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On a quiet residential street in Germantown, a cloud of uncertainty hangs over a beloved twin home.
For nearly a decade, the three-story Victorian on Newhall Street has maintained two intertwined identities: a personal residence and an intimate art museum celebrating the lives of ordinary Black women.
The Colored Girls Museum on Newhall Street in Philadelphia’s Germantown neighborhood. (Kimberly Paynter/WHYY)
The Colored Girls Museum, believed to be the first and only one of its kind, has attracted national and international attention since opening. But it appears it only recently landed on the city’s radar, a fact that now threatens to derail the museum.
“Moving the museum would be, no pun intended, an enormous lift. And I don’t know that we have decided with any real degree of certainty how we might do that,” said Brooke Whitaker-Royster, the museum’s managing director.
Painting by Nastassja Swift in the mudroom of the Colored Girls Museum in Philadelphia. (Kimberly Paynter/WHYY)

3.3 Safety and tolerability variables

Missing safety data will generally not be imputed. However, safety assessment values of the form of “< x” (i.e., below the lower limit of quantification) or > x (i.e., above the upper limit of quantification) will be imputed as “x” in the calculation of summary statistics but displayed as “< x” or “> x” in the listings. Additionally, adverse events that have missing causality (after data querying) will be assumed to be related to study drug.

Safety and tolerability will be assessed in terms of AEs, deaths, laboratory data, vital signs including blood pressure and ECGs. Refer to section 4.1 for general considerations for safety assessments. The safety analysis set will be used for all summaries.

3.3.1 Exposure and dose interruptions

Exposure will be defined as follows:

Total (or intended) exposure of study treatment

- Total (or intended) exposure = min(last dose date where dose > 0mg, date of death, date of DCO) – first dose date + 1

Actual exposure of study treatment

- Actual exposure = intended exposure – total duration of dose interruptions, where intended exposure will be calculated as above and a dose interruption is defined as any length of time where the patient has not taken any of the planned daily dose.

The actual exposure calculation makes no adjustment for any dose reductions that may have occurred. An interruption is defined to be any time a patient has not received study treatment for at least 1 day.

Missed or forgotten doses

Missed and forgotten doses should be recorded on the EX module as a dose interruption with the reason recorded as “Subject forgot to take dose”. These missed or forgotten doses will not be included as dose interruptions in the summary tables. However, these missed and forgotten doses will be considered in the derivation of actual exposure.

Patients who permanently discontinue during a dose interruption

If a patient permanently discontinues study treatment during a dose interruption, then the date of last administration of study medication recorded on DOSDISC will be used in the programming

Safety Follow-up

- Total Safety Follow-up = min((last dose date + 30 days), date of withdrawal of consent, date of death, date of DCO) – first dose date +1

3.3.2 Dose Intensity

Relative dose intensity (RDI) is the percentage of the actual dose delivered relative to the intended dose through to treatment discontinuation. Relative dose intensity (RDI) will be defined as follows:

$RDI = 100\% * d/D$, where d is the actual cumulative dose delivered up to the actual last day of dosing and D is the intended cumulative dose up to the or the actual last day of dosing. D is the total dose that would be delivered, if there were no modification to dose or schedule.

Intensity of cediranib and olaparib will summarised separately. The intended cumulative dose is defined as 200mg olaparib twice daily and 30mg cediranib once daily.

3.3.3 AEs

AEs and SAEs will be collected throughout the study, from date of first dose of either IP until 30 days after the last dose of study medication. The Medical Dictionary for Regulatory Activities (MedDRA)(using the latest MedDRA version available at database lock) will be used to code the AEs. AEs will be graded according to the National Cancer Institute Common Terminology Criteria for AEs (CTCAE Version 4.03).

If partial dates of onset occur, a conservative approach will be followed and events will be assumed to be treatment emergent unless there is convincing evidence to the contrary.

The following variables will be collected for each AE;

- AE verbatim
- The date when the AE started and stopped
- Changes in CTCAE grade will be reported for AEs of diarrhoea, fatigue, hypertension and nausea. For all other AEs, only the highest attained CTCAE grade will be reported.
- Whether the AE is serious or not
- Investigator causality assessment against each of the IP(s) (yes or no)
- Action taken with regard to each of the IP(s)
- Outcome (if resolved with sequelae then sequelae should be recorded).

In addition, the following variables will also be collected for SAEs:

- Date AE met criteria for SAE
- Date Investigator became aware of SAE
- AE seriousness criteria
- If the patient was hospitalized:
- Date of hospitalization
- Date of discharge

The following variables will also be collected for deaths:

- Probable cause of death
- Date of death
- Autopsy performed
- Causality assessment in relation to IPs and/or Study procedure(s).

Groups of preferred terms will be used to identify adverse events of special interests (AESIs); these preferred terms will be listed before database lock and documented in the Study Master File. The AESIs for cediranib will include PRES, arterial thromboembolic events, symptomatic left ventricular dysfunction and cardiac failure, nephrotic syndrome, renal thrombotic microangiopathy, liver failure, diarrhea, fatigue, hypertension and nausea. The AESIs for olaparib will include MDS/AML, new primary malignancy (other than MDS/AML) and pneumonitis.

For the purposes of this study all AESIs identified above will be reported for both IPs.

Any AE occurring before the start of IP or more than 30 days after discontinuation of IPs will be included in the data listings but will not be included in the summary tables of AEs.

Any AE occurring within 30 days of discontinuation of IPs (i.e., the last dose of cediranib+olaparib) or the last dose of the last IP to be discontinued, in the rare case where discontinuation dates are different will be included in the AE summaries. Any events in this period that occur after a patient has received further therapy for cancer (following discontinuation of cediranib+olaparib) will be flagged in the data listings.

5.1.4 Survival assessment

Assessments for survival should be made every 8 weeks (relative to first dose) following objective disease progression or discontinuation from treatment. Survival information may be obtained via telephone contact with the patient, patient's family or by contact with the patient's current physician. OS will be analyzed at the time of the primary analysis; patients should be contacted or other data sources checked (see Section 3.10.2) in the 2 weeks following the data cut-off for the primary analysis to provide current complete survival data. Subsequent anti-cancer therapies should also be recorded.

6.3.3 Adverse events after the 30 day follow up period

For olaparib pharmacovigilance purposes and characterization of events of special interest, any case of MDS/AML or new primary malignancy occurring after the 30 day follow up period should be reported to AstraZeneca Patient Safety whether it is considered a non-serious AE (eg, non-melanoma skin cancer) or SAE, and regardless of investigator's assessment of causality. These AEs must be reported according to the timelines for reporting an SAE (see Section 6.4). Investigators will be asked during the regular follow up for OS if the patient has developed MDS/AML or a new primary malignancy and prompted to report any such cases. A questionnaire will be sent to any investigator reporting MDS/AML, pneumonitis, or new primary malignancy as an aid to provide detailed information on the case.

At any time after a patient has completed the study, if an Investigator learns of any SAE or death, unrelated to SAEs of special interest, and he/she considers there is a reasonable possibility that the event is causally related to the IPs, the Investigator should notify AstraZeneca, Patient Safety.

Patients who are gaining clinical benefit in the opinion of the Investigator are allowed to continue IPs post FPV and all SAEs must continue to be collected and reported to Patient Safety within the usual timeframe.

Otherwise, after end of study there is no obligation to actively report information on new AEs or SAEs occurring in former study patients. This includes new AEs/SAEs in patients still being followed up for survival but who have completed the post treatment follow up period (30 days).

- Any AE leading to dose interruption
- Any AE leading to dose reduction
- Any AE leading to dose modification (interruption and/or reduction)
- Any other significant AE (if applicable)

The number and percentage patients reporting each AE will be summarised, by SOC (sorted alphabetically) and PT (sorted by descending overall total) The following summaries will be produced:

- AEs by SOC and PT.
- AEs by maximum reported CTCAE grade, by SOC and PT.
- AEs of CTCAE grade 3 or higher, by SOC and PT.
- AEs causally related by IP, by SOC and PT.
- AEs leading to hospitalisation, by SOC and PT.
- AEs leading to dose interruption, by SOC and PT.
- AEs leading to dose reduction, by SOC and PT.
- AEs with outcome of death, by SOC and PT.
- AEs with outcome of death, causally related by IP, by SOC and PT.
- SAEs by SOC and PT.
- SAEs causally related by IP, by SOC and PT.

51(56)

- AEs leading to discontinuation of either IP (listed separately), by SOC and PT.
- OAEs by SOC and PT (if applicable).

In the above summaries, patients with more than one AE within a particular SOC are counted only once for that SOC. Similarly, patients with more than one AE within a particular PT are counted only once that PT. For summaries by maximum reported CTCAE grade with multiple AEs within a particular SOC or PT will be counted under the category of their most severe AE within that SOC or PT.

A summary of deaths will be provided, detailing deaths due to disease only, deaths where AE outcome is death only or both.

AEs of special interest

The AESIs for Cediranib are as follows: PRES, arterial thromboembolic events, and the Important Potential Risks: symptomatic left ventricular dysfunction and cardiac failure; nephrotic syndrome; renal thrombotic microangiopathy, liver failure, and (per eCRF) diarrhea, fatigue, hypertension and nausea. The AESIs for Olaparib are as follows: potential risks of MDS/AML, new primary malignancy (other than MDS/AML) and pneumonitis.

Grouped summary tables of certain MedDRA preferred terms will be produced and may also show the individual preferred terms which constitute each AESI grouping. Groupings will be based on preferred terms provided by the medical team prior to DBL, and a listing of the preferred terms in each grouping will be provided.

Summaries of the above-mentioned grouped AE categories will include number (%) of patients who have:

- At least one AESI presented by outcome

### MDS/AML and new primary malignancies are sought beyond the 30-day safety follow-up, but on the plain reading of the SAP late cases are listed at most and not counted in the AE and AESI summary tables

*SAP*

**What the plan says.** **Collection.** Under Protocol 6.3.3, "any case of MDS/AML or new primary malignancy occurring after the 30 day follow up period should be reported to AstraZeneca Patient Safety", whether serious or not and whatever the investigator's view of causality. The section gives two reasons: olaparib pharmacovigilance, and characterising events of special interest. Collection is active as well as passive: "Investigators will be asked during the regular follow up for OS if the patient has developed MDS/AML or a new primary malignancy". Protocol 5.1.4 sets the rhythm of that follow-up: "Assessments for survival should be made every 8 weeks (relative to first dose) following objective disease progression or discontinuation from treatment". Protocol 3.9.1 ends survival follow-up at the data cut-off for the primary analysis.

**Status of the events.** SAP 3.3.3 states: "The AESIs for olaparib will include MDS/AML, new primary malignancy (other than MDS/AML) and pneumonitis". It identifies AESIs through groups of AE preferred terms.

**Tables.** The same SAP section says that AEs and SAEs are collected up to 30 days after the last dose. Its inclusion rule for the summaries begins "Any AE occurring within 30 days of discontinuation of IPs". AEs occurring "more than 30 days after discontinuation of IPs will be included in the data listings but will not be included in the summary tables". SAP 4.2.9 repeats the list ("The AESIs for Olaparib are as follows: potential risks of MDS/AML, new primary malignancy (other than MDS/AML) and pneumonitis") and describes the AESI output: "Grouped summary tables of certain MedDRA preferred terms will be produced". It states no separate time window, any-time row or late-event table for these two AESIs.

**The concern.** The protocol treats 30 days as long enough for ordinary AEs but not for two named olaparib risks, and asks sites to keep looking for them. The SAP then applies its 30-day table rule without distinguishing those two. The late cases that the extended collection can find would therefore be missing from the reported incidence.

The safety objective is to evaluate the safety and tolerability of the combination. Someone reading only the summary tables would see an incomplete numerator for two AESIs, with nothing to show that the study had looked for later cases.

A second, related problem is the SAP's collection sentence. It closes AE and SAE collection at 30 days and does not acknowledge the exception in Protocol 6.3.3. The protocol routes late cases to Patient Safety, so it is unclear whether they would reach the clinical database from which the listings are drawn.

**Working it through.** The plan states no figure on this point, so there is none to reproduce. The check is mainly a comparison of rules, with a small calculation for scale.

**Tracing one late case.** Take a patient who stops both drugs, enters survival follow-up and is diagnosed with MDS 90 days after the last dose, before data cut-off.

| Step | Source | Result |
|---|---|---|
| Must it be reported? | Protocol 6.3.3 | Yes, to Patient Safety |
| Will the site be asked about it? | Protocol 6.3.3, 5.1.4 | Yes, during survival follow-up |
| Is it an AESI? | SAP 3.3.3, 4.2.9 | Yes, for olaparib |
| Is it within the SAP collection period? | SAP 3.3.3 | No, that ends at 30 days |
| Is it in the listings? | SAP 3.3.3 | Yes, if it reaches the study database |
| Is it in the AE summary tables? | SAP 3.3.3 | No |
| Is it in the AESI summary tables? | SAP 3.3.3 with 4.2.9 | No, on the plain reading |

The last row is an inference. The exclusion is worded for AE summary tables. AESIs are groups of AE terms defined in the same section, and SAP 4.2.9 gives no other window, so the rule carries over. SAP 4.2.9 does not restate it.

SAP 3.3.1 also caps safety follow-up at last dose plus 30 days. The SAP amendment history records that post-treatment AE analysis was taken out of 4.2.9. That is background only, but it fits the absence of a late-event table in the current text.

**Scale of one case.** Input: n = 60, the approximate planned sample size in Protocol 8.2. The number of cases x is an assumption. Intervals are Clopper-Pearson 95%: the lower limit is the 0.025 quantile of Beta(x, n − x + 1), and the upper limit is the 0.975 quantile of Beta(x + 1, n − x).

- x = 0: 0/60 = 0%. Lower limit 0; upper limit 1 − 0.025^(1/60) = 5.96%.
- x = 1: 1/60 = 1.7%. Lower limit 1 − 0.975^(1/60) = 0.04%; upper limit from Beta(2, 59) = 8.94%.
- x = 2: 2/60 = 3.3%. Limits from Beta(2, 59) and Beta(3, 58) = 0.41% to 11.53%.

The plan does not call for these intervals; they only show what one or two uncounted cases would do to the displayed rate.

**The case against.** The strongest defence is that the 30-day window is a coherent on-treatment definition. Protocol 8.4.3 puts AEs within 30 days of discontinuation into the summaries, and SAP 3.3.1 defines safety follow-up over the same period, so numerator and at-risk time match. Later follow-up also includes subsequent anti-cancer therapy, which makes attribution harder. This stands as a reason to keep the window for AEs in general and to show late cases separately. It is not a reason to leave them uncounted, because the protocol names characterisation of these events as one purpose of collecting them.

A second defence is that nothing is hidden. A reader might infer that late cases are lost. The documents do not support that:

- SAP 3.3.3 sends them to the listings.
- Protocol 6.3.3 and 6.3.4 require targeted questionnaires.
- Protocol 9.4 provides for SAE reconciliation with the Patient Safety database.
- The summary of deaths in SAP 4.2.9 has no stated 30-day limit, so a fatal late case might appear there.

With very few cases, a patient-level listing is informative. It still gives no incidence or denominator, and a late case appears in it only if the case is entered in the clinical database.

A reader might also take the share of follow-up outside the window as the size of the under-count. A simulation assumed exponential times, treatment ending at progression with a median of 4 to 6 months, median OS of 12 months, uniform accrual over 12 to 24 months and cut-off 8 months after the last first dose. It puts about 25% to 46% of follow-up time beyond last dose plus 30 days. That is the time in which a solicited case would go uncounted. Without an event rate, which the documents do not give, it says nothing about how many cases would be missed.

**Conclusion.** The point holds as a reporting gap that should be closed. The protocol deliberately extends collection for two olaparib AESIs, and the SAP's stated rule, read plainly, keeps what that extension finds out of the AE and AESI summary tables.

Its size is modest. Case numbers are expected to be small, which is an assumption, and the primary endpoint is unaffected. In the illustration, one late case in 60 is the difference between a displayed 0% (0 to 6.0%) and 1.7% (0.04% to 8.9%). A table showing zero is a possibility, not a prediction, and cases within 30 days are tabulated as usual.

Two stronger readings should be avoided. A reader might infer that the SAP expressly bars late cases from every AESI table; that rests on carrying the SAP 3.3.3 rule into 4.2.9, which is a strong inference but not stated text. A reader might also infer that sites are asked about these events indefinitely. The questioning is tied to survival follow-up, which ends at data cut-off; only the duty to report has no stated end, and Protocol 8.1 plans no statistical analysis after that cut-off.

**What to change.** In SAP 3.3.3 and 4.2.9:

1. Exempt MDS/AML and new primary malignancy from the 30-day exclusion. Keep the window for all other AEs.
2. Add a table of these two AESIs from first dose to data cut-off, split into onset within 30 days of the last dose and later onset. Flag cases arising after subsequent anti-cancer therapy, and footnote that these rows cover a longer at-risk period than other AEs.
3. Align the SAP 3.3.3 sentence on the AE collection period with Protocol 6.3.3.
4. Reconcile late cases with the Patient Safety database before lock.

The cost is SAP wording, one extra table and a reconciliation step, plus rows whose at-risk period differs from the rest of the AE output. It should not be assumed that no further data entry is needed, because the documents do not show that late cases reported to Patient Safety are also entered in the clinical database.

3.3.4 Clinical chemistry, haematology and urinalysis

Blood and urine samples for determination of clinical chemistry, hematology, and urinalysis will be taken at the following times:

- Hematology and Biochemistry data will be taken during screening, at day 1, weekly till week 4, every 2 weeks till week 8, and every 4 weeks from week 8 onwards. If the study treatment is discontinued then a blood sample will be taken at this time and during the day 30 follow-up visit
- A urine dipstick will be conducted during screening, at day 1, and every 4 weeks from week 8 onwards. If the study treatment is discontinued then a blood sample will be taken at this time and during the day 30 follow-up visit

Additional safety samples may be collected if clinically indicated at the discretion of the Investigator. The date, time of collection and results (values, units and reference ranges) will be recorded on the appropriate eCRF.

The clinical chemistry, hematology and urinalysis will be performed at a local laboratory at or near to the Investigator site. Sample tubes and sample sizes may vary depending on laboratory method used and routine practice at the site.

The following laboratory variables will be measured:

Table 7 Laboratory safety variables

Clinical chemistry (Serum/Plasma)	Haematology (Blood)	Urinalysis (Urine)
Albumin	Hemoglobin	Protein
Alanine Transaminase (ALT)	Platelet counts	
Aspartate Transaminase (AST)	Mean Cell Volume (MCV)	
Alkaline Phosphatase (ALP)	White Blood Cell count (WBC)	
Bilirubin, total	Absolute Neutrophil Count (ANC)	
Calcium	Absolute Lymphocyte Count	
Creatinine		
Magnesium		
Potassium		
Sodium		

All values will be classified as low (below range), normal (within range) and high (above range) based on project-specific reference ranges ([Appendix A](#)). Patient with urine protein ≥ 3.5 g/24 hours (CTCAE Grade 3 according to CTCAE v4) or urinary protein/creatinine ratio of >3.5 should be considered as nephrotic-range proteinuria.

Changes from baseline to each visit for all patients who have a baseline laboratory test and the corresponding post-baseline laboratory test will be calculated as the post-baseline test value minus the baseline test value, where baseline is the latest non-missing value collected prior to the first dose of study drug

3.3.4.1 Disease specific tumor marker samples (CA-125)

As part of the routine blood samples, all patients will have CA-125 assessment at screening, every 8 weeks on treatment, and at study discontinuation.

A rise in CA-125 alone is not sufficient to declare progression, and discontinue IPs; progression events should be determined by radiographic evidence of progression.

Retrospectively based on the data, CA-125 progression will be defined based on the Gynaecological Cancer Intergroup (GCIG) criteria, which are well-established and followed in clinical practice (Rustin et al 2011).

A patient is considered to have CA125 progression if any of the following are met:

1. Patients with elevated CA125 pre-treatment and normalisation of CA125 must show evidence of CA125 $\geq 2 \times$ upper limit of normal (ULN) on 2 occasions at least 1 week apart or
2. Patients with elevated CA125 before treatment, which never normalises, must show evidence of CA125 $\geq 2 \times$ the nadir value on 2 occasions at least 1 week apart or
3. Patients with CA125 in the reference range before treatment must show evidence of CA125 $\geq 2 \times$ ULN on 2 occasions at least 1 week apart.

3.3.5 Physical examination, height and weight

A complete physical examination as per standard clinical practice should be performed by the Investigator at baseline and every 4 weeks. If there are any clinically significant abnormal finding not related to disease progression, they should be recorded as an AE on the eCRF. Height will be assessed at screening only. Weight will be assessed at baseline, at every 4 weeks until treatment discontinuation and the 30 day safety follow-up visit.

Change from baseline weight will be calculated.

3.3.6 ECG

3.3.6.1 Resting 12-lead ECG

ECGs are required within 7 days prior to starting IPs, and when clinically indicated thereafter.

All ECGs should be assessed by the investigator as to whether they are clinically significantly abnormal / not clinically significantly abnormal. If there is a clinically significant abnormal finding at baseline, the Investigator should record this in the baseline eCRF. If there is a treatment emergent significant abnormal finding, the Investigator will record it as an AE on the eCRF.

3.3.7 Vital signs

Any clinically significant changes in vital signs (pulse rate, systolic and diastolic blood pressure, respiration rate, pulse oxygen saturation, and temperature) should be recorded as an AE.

The trouble started with a complaint filed with Philly311, the city’s customer service center for non-emergency inquiries.
It’s unclear who notified 311, but the move resulted in a pair of code violations that now sit at the center of an appeal before the Zoning Board of Adjustment, the independent panel empowered to make legally binding decisions about what proposed developments get built, and what property owners are permitted to do to their homes.
Under the city’s zoning code, a museum can’t be housed in a building that’s a twin without a variance, an approved deviation from the law. A museum that’s also a residence would require the same consent.
With help from pro bono attorneys, the museum submitted a zoning permit application with the city, but it was rejected, setting up a virtual hearing on Wednesday with the zoning board.
To co-founder and executive director Vashti DuBois, who has called the twin home for more than 20 years, the museum’s value should be clear to the board.
“There’s nothing else like this anywhere. That seems pretty good for Philadelphia,” said DuBois.